When he got selected by the Cardinals in the second round of the shortened 2020 MLB draft, it didn’t take long for Masyn Winn to get excited about the class of which he was a part. From what he remembers on his draft day, it only took him a few minutes to see what the future had in store.
“Obviously I didn’t know what team I was going to, but ... we picked up Jordan Walker in the first round,” Winn said last July before the All-Star Futures Game. “And then about 10 minutes later, my other buddy Tink (Hence) got picked and that’s kind of when it really was like, ‘Man, like I get to go out there and play baseball with my best friends.’”
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Before Winn, Walker, and Hence were drafted by the Cardinals in 2020, and before they ascended as prospects, the 20-year-olds first got to know each other as high school athletes despite hailing from different states.
Hence (Arkansas) recalls meeting Walker (Georgia) when he was around 15 or 16 years old during an MLB-organized showcase event. Walker says he first met Winn (Texas) at an event held at IMG Academy in Florida in 2019. At times they teamed up during different tournaments. Other times, they didn’t. With Winn being a two-way player, Walker said he didn’t face either of his current teammates when they were prep pitchers.
“I was fortunate not to face Masyn or Tink,” Walker said at the recent Cardinals Winter Warm-up. “They were really good and they probably would have made me look bad in high school.”
Now, as developing players, they are a part of the Cardinals’ future. At the same time, their relationships have grown in the process.
“I know that we’re are different players, but we kind of have the same interests,” Hence said during the Warm-up. “We all like to play the game, watch games, and really, we kind of clicked better than expected.”
Since getting drafted, the three had not been on the same minor-league team at the same time until last fall. Walker, an outfielder, spent all of 2022 with Class AA Springfield. Winn, a shortstop, joined him after he was promoted from Class A High-Peoria at the end of May. Hence pitched for Class Low-A Palm Beach and saw limited innings as the righty builds up his workload on the mound.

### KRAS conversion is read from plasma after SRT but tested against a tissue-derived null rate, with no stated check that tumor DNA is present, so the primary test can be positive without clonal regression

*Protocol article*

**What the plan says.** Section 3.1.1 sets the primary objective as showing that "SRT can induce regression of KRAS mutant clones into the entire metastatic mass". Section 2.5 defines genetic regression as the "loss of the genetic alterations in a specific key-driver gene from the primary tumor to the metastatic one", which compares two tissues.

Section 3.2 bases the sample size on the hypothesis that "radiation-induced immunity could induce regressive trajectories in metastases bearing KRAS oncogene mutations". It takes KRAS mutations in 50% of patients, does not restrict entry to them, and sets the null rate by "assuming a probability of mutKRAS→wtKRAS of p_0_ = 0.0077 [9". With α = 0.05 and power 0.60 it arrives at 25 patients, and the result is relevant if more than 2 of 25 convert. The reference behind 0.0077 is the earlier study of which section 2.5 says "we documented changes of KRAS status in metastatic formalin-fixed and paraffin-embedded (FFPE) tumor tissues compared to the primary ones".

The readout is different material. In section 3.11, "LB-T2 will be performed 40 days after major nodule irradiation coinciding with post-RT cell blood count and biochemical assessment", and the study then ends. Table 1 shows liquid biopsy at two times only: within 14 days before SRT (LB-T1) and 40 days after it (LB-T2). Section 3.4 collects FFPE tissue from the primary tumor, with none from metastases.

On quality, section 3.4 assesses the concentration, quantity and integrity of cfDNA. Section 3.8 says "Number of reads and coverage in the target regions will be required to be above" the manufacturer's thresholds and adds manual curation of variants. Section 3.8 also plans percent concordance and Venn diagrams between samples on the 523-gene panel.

But they’ve been able to keep up with each other’s growth.
“Ever since I saw (Hence), I knew he was a player. … He was up to 96 (mph) as like a 16-year-old,” Winn said. “So seeing him progressing and starting to fill out a little bit and be more consistent with this stuff has been amazing.
“And as far as Jordan, I didn’t know him too well before we got drafted, but going to the alt-site (in Springfield, Missouri in 2020) and getting to meet him in person and watching him play every day, I’m not going to say he came in a little boy because he was 6-5, 230 (pounds), but I mean, right now, he’s a man amongst boys is what it is what it feels like out there.”
Their first experience playing together in a professional game came in the Arizona Fall League in which Hence, Walker and Winn were the three youngest Cardinals prospects sent to the “finishing school” for prospects.
The three, along with five other Cardinals prospects, played for the Salt River Rafters. They’d spend anywhere from seven to eight hours a day at the field playing against and alongside some of the top prospects across the minors. Away from the field, the three did what many 20-year-olds would be doing — playing video games.
“Like all of us in the same room, nobody was talking to each other and we’d always be playing video games,” Walker said. “(Those are) some things that we do but it’s just our way to connect with each other. It’s real special for us.”
After they each found success in Arizona, Hence, Walker, and Winn were selected to play for the National League in the annual Fall Stars game.
Despite the AL vs. NL format, the exhibition game gave Walker and Hence the rare opportunity to face each other. Brought in to pitch for the AL with two outs in the ninth inning and Walker waiting on deck, Hence allowed a single to the first batter he face to set the stage for the matchup. Hence threw Walker a first-pitch fastball that the outfielder jumped on and sent to the right-field warning track for a flyout falling just short of a home run.
“Facing a Cardinals prospect, man, it was really fun,” Walker said in December. “I said some words to him before that at-bat. ... The outcome wasn’t what I was focusing on, it was just the joy of being able to face Tink. I had never faced him before. I wouldn’t have it any other way than facing him in a setting like that one.”
Winn, Walker, and Hence all received non-roster invitations for spring training. Walker will have a chance to compete for a spot on the Cardinals’ opening-day roster as an outfielder — a position he shifted to in August. Meanwhile, Winn, whose timeline to get to the majors is not too far behind, and Hence will get opportunities to impress in front of big-league coaches.
Their respective arrivals to majors may not overlap, but their potential reunion as teammates provides some excitement for the trio moving forward.
“I mean it’s great,” Hence said when asked about the possibility of playing his professional career alongside Walker and Winn. “It’s really great to just sit back and think about (it). You don’t want to look too far ahead. You take it one day at a time, but just to look at the future, it’s pretty bright.”